Tag Archives: work

New beginnings and the end of things

New beginnings and the end of things

Wednesday. Seven years ago I was still only just six months into my job as Web Designer for the School of Social Sciencs and Law and had just completed my first major project to overhauled the fractured school website – 42 templates I say(!!) is about 41 too many – and relaunched the new Department of Law website. Four year’s on and the university had the new CMS and I was champing at the bit to get in it. Over the intervening three years I have seen our server limp on requiring regular warm words and encouragement to keep it going.

I have been developing websites within the unversity CMS for about three years – indeed I launched the first mini-site to be hosted on it outside of the main site, and have since developed some other, not insubstantial sites (Do you know how many poems are in the Poetry Centre website? I do. Lots. And I migrated them all. I kept finding them hiding behind others, it went on forever…).

Today though, I passed a major milestone and migrated the School of Law website completely off the old webserver and into the sparkly new CMS. And you know what, it switched over pretty smoothly. I’m pleased. One down, four to go, and few more miscelaneous minisites and intranets and I’m done. Maybe that day of turning off a webserver that I really shouldn’t be responsible for maintaining is actually in site.

Onwards, then… to my self-imposed deadline of 1 May to get the other four core departmental sites migrated.

The longest week

I have had, possibly the longest, most-tiring week of my working life. After months of planning the project that I was leading on finally came to fluition: Virtual Open Week. Following on from the modest success of our Virtually There days last April, this was going to be bigger and better than before. Where last time we had settled for one live webchat for each department (five in all), this time we were going for one for every, single subject (with the exception of languages which remained grouped together) totalling 16 sessions across four days, totalling eight hours of live broadcasts.

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Understandably I’ve built up a fair amount of TOIL this week, what with working a full day last Saturday finishing off the virtual tour, and then an hour or more at the end of each day making sure the email reminders were primed and ready to go for the following day… this all means that for my mammoth 23 days off over Christmas I only have to take 4½ days of actual holiday! Now that’s what you call a win!

Still dog-tired now though!! :-\

 

Inspiration escaping me

Inspiration escaping me

This evening I find myself tired. In my day job, it has been Open Day, and the October one is one of our biggest and most important for next year’s recruitment. I always feel a bit of a fraud for being tired after these because other’s should be far more tired than me, but it is still quite an intense time helping potential students get the most from their visit. I guess that’s why. The weather this morning, was to be honest, dismal. It was very, very wet, but we were still busy so that was good, and this afternoon it cleared up and this evening has been the most beautiful of autumn ones. I’m sure that overnight all the trees have suddenly started properly turning! The changing of seasons is always something that inspires me…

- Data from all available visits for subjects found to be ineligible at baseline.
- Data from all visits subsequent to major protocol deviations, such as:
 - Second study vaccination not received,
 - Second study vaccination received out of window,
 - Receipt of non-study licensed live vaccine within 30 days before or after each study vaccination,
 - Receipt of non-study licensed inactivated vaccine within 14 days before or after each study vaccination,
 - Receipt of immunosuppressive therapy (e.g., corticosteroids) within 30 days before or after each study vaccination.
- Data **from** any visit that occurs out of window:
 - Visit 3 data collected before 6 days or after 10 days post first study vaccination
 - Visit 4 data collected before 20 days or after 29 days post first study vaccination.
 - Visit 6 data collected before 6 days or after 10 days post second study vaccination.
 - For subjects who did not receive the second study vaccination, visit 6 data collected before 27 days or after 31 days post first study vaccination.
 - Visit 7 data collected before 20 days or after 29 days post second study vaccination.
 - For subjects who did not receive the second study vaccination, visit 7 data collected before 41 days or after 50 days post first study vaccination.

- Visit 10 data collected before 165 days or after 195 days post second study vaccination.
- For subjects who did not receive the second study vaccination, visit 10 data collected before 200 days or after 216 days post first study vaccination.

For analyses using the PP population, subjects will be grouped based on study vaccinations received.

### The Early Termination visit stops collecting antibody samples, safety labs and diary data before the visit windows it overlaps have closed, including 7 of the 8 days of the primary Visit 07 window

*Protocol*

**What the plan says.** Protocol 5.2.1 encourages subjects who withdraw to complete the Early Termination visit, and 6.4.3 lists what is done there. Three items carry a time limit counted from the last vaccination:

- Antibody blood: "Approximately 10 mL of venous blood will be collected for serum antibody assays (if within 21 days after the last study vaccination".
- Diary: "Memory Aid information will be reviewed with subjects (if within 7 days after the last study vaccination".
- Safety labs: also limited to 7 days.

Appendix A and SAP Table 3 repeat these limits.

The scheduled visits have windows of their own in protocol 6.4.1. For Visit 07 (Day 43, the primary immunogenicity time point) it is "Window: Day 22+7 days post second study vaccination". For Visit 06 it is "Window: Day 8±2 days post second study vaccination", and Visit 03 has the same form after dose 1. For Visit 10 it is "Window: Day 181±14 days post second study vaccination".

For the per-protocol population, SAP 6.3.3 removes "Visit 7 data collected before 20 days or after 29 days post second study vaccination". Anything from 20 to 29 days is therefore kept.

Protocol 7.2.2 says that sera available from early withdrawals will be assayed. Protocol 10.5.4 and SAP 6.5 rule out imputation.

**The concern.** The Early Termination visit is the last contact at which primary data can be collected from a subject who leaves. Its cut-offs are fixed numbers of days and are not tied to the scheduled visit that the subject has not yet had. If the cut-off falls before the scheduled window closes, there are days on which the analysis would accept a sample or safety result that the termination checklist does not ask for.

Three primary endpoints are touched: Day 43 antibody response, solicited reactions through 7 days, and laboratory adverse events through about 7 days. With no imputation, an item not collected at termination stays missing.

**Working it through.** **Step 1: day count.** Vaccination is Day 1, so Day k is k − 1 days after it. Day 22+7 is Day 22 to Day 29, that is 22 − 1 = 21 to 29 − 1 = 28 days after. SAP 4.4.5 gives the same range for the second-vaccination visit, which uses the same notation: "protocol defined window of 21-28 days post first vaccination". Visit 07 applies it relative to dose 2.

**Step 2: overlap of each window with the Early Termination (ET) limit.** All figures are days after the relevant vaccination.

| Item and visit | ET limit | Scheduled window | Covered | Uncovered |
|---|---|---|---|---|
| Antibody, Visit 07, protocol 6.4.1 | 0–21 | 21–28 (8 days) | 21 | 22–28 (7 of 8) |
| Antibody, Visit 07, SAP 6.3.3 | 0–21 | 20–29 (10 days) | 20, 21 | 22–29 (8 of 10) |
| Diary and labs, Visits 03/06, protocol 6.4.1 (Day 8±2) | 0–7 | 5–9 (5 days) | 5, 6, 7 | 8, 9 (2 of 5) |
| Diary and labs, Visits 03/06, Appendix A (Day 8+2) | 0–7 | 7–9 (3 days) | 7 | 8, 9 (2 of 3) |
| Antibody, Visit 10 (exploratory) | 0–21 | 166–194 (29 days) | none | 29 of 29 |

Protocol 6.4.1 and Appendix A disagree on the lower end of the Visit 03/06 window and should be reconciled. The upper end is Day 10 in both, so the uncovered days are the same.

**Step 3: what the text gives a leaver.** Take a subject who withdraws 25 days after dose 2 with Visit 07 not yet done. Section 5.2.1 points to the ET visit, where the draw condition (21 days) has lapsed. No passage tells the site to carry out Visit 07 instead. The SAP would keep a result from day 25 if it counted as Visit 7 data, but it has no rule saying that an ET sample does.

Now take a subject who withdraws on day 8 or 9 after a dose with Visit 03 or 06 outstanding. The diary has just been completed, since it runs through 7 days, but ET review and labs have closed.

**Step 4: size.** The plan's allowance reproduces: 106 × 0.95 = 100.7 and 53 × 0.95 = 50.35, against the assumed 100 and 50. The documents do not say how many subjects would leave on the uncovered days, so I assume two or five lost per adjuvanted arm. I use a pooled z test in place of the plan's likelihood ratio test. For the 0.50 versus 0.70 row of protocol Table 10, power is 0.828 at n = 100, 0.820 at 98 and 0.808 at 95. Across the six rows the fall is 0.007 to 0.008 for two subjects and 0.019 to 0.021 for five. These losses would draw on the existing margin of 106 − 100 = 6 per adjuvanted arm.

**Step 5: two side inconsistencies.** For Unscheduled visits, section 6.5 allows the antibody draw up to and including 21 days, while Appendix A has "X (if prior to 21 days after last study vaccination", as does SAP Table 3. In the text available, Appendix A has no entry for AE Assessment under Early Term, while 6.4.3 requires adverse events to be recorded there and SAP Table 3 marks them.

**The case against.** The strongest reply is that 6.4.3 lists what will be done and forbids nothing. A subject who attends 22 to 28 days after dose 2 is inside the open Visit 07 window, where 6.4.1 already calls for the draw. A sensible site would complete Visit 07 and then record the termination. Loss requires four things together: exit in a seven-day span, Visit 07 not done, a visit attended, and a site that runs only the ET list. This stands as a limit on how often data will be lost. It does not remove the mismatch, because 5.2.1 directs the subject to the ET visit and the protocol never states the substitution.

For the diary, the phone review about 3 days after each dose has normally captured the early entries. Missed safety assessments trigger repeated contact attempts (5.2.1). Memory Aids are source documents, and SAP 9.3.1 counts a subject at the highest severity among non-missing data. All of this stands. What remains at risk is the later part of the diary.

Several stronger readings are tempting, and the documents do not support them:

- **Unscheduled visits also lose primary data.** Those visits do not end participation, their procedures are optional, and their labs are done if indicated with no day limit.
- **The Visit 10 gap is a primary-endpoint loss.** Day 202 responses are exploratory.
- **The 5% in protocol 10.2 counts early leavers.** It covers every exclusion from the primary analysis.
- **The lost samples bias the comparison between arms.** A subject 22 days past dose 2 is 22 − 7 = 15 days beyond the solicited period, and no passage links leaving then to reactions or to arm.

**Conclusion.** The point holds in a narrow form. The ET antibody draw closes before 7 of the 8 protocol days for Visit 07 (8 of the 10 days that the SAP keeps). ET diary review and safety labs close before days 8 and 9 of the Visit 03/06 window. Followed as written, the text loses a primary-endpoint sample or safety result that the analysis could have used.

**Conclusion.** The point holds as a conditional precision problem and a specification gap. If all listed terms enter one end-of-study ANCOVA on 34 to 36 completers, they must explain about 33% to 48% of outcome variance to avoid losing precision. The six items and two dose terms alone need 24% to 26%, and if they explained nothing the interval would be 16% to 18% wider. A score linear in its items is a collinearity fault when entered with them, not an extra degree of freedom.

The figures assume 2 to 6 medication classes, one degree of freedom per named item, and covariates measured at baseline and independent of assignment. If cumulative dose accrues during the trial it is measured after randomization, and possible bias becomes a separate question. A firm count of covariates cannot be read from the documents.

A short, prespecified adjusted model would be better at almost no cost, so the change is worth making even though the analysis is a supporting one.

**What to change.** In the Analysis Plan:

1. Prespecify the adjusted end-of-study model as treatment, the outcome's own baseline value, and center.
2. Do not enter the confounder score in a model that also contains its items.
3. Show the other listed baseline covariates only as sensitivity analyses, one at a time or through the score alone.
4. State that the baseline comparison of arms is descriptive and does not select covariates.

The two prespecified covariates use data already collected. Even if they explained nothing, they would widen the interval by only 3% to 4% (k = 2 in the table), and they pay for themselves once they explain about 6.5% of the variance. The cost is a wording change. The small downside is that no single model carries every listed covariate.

I’m also being inspired to write again. It now being four months since I subbed Mr Tumnal to a couple of publishers I’m now planning on finishing it up for a pre-Christmas Indie release. I’ve realised for this that I need to have a cover professionally made for it, and have contacted a few designers. I’ve already had some brilliant early sketches from Silviu Sadoschi, who has previously designed the cover for my friend, John Scotcher’s The Boy in Winter’s Grasp. I’ve also made contact with Alexandra Allden, the sister of a colleague of a colleague of mine. Talking to both Silviu and Alexandra have shown me that a professional cover design was not the prohibitive expense that I thought it was going to be, and have enthused me with the idea that I really can do my story justice, and I am excited by the prospect of working with either.

I’m also finding the need to get stuck into my next story leaching out of me. I’ve written short stories in the last year, but I’m finding my fingers aching to write the next novel. And here’s the thing? Which of my many ideas is going to my next? My natural home is one of magical realism, but the one I’m not sure if the next I feel closest to is magical? There’s a twist, and its a really good twist, but I’m not sure if magic lies therein. I guess that’s not so much of a problem.

I just need to get my pen out and place the first mark down and write.

On the sixth day of advent: a reduction in my carbon footprint

On the sixth day of advent: a reduction in my carbon footprint

I’m on holiday! Oh yeah! 😀

It’s been a long ol’ week, and not just because of the second 10-hour day at work, but its over now, and I’ve even got an old office chair I was able to take home with me in order to fulfill the requirements of the homework setup…

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I’ve also now applied for my bus pass. Work offer an interest-free loan system so that the cost of the annual season ticket – a MegaRider Gold Plus with Oxford SmartZone – is spread out across the year and taken monthly directly from my salary. Hopefully it should arrive sometime next week when I’m on holiday, ready for my final week’s work of the year.

I’m still coming to terms with the not being able to drive the car (which I am still the policy holder on my insurance for but not a named driver on!), but I am also kind of looking forward to the adventure. I should be able to further smash my reading targets for the next year, and hey, my climate footprint will be going down. Who knows, it could be fun… (well until I’m standing in the rain and the dark at a lonely bus stop…)

On the fifth day of advent: a long day

On the fifth day of advent: a long day

Worked a 10-hour day today, thanks to Emma kindly dropping me off at work and then collecting me again at the end of the day. What it did mean though, is that instead of working my normal 8:30 to 4:30 hours, in order to fit in with Emma’s 8 till 5, I ended up at my desk from 7:30 to 5:30…